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  • Writer's picturePatrick Dawkins

Give to Take – Southern Beekeepers Discussion Group


Kiwi farmers have a reputation for being too insular with problems faced either personally or in their business and when it comes to beekeepers that stereotype is strong. This month’s Club Catch-Up takes us to the south of the country where a group of beekeepers has bucked the norm through their Southern Beekeepers Discussion Group which has been stimulating discussion amongst those in the business of beekeeping from Ashburton to Te Anau since 2002.

In its nearly 20 years of existence the Southern Beekeepers Discussion Group has been the founding place for major industry good, from improved management of individual businesses to the likes of the Betta Bees breeding programme, several honey marketing groups, two Sustainable Farming Fund research projects and most recently Project Clean Hive.

The group brings together between a dozen and 20 beekeepers or industry stakeholders, such as scientist and suppliers, on a bi-monthly basis to discuss topics of mutual interest from within the industry or just what is happening in the hives. Independent facilitator John Scandrett, of Southland based consultancy business Scandrett Rural, has been there from the beginning.

“Local beekeeper Murray Ballantyne approached me as a farm advisor and said he would like me to run a discussion group for beekeepers, like they used to have events coordinated by MAF (Ministry of Agriculture and Fisheries) in the ‘80s as they were good value,” Scandrett says looking back.

“I invited him to one of my sheep and beef groups to see how they are run. He was impressed by how positive the group was, how constructive and how they helped each other and how progressive they were.”

The Southern Beekeepers Discussion Group gather following a meeting at Tokarahi, Otago, recently.

So, while they were far from stateside, the discussion group found its beginnings on their own Independence Day, July 4 2002 with a meeting of about a dozen beekeepers at the Woodlands Tavern east of Invercargill.

Among the beekeepers present on that day was Otago apiarist Allen McCaw who still attends the discussions despite being “retired” with 70 hives. He has kept the list of issues that beekeepers outlined they were facing at that inaugural meeting.

McCaw chuckles as he reads out a list of issues that still reside today, things like managing cash flow, risk of not being paid, climatic impact on production, work isolation and staff shortages.

“That last one sounds familiar,” McCaw quips.

While the group has not been able to outright solve any of those major issues, they have helped each other navigate them through their regular discussions.

Both Scandrett and McCaw repeat the mantra “a problem shared is a problem halved” and that has certainly been the case, and maybe more than halved in some instances, with the likes of Betta Bees and other research projects making great inroads for the apiculture industry.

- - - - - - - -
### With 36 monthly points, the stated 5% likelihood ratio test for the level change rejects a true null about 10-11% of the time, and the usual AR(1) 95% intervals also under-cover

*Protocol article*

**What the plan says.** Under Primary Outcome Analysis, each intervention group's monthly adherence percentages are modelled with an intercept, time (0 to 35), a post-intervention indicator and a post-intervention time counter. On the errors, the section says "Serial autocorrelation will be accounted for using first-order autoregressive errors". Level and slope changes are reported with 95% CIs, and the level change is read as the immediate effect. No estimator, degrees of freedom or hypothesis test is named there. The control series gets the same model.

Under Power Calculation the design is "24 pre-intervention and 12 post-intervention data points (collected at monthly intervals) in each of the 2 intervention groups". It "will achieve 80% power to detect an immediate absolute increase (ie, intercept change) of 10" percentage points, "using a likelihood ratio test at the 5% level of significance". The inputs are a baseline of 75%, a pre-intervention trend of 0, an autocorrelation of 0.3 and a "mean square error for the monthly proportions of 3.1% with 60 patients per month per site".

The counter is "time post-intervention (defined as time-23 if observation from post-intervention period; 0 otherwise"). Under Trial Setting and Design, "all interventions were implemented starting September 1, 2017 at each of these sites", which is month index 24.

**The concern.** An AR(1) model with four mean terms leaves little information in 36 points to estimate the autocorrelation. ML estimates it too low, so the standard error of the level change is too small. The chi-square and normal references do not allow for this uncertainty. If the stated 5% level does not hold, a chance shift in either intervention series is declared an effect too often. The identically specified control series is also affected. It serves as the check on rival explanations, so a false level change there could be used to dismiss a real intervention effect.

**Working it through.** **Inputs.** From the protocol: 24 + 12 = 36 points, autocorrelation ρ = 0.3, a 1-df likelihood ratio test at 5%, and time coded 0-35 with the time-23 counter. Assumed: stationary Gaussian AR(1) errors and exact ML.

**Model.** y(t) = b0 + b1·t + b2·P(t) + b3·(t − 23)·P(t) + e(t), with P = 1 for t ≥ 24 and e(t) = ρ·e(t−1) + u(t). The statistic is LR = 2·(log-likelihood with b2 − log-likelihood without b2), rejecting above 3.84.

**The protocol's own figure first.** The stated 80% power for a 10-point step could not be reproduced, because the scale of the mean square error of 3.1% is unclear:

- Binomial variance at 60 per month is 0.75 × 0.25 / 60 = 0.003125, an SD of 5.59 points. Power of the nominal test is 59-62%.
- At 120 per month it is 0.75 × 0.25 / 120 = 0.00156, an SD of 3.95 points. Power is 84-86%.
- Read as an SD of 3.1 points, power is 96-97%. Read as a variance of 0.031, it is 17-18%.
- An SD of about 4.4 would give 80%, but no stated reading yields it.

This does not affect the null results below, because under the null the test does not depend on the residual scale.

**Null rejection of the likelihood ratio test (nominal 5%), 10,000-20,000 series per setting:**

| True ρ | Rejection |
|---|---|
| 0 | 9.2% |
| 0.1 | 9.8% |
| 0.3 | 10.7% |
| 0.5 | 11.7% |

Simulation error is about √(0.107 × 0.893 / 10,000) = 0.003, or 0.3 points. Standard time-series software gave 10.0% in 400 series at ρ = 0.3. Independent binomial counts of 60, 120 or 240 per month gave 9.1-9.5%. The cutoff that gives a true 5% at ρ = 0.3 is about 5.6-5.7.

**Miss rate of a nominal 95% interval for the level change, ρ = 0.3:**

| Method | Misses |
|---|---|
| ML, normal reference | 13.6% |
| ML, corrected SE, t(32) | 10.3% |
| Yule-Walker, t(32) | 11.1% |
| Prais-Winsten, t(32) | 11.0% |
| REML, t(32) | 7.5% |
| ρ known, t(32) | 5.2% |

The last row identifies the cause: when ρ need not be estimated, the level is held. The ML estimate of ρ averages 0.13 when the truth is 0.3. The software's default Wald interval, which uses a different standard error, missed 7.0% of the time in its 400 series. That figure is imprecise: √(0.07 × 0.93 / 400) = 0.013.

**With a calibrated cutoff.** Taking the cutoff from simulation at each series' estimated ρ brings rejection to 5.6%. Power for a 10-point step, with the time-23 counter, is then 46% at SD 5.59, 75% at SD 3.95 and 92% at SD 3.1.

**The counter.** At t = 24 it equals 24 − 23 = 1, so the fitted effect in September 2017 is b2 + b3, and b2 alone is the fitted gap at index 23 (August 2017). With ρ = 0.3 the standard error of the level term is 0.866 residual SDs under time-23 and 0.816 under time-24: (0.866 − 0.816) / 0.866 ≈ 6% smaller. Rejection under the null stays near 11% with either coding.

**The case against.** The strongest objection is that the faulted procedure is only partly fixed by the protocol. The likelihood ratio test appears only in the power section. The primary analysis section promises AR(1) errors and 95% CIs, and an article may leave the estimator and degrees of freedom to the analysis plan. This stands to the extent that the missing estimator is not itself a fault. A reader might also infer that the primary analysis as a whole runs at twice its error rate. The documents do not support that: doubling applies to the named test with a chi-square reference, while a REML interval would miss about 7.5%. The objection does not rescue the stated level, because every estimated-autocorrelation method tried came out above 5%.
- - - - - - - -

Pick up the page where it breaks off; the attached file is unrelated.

That industry good was a while coming though, the facilitator says.

“After the inaugural meeting it took about a year for everyone to get totally comfortable with sharing information with everyone else. There was a certain hesitancy because, prior to that, one beekeeper was the next one’s enemy. A ‘his bees are taking my bees’ nectar’ attitude and ‘his honey is competing locally with my honey’. But they soon realised there was strength in numbers. Now anybody in the group can ring up anyone else and talk through any beekeeping matter,” Scandrett says.

Beekeepers from Central Otago have even contacted those from further south to gain temporary hive sites during Otago droughts and a major AFB outbreak in one beekeeper’s business has been effectively managed thanks, in part, to group discussions and member input.

“You can’t take until you give. It’s a two-way street. The model relies on everyone giving something so that you can take. Once that realisation came through, there was a sharing of information and learning,” Scandrett says.

From the start the group set some strict ground rules, such as the need for punctuality and an apology if a member could not attend, respect for other’s information and anything of a personal nature has to be kept confidential, that all members have to contribute and respect other’s views, and membership is by invitation only.

McCaw says Scandrett’s ability as a facilitator has been instrumental to the group’s success and that he knows of similar commercial beekeeping groups around the country that have sought to establish without having the longevity of the Southern Beekeepers Group. He puts this down to the lack of an effective, independent facilitator in the start-ups.

“The key to it all along has been John’s skills as a facilitator. He is the first to say ‘it is not up to me, it is up to the group to make it work’, but in actual fact, he has experience working other farm groups and, by his own admission, doesn’t know anything about beekeeping, which is probably an advantage,” McCaw says.

The long-time Otago apiarist encourages other commercial beekeepers around New Zealand to give the concept of a discussion group a go if they think it could be of benefit, but says there are a few key things to consider.

“It takes a while to break the ice, particularly if there is history there, but you have to be prepared to give it time. Don’t worry about involving everybody. Start off with the keen people and others will see the value and join in,” McCaw says.

One thing is more important than the rest though and their group has struck it lucky in that respect, he believes.

“Getting that right facilitator, that’s the key. Getting the person with the right skills to bring the group together and it needn’t be a beekeeper.”


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